Study of large, ethnically diverse population shows strong association between high levels of hyaluronic acid and severe osteoarthritis of the knees and hips
chronic degenerative joint disease, osteoarthritis (OA) is a common cause of pain and disability among older Americans. OA of the knee affects up to 6 percent of the older population, while OA of the hip affects about another 3 percent. While treatments vary, there is hope that early intervention – before joint destruction can be clearly seen and measured on an X-ray image-will improve outcomes.
The need for better ways to assess OA’s activity from its onset has led researchers to investigate possible biomarkers, particularly those related to cartilage and bone turnover. A biomarker is substance found in the blood or joint fluid whose levels can be used to assess the presence or activity of a disease. Among likely candidates for a biomarker for OA is hyaluronic acid, also known as hyaluronan or simply HA. HA is a component of connective tissue that is widely distributed throughout the body and plays an important role in joint function. A recent study, published in the January 2005 issue of Arthritis & Rheumatism (http://www.interscience.wiley.com/journal/arthritis), strongly supports the relationship between increased production of HA and increased risk for OA, specifically of the knees and hips, among ethnically diverse men and women.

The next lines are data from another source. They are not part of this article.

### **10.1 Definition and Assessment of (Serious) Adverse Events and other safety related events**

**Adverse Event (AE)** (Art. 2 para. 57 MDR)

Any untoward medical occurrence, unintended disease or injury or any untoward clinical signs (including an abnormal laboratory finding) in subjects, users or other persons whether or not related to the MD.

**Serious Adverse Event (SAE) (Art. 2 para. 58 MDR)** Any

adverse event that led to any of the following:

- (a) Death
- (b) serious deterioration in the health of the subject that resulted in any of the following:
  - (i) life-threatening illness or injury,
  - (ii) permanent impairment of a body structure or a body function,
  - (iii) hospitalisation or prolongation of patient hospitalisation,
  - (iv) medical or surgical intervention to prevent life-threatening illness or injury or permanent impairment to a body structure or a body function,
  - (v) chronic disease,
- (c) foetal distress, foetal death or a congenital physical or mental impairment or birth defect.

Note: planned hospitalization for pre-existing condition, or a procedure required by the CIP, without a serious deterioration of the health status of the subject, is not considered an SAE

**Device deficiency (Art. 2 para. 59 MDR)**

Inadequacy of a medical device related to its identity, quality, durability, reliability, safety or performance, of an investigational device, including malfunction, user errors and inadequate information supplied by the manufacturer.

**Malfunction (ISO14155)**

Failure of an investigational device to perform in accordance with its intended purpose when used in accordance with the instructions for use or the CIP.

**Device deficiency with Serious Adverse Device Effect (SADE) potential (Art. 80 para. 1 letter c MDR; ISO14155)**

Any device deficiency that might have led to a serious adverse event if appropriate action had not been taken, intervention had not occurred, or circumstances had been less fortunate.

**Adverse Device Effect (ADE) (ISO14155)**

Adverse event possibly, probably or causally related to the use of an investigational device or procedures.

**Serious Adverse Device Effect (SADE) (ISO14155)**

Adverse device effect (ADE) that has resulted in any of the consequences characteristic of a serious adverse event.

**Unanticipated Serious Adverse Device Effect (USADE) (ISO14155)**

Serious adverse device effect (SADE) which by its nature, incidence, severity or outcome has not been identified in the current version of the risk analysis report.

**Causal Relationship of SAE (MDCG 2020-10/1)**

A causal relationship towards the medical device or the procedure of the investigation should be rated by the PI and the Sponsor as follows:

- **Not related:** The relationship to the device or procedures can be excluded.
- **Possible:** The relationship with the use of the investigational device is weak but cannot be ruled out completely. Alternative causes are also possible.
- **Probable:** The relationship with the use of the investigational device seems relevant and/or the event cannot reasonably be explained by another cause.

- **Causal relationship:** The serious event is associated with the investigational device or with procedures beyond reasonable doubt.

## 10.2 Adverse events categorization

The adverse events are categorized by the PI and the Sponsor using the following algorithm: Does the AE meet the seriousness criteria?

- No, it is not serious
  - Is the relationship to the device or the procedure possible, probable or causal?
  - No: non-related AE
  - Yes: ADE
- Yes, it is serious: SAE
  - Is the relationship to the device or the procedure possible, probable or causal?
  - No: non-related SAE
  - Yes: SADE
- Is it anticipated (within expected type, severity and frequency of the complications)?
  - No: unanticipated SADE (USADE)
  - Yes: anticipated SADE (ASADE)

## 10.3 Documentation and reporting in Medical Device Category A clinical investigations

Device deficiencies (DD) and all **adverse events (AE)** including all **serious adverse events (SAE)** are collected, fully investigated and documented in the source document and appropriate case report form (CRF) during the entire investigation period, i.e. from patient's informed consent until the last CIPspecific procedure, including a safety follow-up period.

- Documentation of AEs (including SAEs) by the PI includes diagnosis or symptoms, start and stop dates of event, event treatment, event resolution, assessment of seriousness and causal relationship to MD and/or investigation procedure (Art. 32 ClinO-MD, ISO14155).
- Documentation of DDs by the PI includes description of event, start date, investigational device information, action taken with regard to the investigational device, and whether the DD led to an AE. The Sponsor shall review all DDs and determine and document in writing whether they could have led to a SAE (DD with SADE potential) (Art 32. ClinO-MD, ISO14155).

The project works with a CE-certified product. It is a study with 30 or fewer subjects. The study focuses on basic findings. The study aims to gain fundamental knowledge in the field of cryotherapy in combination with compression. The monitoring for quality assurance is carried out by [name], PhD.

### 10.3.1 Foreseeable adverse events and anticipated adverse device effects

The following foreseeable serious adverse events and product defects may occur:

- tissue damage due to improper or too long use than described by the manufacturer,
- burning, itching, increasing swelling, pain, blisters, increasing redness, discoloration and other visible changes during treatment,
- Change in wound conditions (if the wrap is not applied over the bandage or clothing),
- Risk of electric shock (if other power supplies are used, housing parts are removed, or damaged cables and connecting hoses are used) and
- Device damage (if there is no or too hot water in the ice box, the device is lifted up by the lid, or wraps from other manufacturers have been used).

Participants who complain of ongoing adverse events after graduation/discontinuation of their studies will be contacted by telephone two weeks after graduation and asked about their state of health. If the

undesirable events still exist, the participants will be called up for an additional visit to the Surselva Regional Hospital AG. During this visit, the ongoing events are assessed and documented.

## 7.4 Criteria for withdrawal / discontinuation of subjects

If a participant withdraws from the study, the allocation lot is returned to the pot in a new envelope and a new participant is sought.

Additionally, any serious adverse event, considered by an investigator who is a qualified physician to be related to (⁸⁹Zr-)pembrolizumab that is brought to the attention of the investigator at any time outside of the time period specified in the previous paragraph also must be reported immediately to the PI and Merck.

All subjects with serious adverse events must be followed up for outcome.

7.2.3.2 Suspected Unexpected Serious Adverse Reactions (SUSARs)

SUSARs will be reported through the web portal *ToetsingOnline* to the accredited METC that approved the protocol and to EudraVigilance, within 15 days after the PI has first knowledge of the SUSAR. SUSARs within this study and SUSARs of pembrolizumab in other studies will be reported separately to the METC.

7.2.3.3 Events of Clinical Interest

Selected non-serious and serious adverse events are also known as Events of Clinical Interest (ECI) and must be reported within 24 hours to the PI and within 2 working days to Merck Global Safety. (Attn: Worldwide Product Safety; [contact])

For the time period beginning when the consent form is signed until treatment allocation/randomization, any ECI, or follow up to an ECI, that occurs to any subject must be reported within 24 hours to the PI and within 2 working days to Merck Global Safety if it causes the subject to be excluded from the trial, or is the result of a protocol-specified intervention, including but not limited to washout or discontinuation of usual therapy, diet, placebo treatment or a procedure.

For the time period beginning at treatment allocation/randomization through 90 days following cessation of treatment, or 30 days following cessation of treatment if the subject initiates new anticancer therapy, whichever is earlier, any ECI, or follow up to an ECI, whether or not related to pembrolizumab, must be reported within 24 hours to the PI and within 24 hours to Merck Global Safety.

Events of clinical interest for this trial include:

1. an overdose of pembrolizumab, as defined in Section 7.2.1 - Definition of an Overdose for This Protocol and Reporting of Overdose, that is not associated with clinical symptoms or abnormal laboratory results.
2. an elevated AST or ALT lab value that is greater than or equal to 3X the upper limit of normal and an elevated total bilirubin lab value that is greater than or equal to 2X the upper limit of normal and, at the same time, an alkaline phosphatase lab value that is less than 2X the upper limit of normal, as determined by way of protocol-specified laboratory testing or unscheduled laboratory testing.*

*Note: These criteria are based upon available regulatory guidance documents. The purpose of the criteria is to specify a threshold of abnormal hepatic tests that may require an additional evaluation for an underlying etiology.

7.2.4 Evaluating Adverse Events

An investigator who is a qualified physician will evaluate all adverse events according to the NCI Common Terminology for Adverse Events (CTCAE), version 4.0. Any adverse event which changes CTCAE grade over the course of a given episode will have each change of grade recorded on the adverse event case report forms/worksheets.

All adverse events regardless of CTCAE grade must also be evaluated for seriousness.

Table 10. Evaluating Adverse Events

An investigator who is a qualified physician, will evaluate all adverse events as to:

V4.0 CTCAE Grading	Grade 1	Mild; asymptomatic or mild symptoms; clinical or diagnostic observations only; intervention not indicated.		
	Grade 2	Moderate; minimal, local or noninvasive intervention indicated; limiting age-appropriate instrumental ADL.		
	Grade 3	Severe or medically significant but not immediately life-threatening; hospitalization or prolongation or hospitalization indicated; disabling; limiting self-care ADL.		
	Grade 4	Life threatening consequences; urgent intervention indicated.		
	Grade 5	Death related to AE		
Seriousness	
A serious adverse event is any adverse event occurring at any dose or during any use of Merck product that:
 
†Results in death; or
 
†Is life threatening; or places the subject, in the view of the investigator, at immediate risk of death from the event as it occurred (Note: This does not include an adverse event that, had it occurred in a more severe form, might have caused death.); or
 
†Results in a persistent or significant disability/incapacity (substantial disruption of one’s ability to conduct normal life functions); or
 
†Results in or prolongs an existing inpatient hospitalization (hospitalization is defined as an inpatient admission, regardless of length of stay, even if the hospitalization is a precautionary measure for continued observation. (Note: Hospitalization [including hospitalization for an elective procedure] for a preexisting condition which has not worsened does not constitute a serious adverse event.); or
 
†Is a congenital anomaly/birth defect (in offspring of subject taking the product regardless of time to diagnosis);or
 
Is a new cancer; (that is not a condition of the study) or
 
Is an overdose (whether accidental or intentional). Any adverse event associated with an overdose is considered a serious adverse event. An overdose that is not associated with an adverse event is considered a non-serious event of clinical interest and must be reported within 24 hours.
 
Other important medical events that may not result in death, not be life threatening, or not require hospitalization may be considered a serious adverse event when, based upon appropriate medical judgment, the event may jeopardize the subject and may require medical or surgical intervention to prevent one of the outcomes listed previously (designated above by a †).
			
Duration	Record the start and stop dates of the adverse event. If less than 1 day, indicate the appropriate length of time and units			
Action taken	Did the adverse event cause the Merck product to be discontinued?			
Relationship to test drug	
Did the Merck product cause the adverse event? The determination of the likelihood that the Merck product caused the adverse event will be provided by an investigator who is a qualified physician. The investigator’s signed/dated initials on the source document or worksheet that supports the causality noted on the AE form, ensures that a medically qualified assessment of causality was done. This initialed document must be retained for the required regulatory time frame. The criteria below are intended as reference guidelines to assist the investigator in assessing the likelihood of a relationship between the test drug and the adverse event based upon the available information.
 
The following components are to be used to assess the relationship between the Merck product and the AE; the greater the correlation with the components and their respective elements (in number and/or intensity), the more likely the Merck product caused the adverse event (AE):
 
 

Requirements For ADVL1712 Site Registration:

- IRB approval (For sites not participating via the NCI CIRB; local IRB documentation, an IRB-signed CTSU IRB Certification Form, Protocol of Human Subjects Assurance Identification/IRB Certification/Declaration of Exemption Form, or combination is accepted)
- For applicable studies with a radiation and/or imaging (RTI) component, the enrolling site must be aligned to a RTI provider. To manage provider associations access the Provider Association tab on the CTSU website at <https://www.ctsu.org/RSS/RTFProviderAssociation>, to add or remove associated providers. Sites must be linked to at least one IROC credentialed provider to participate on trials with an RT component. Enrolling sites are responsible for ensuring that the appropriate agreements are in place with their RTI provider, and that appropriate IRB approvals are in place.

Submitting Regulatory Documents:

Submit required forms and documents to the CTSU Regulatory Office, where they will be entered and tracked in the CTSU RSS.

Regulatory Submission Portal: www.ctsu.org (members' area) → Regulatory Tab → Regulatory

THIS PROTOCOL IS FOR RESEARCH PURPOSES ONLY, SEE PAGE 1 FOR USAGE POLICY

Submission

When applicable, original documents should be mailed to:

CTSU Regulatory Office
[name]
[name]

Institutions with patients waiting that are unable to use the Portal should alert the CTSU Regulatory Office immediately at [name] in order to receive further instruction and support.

Amy Molnar | EurekAlert!
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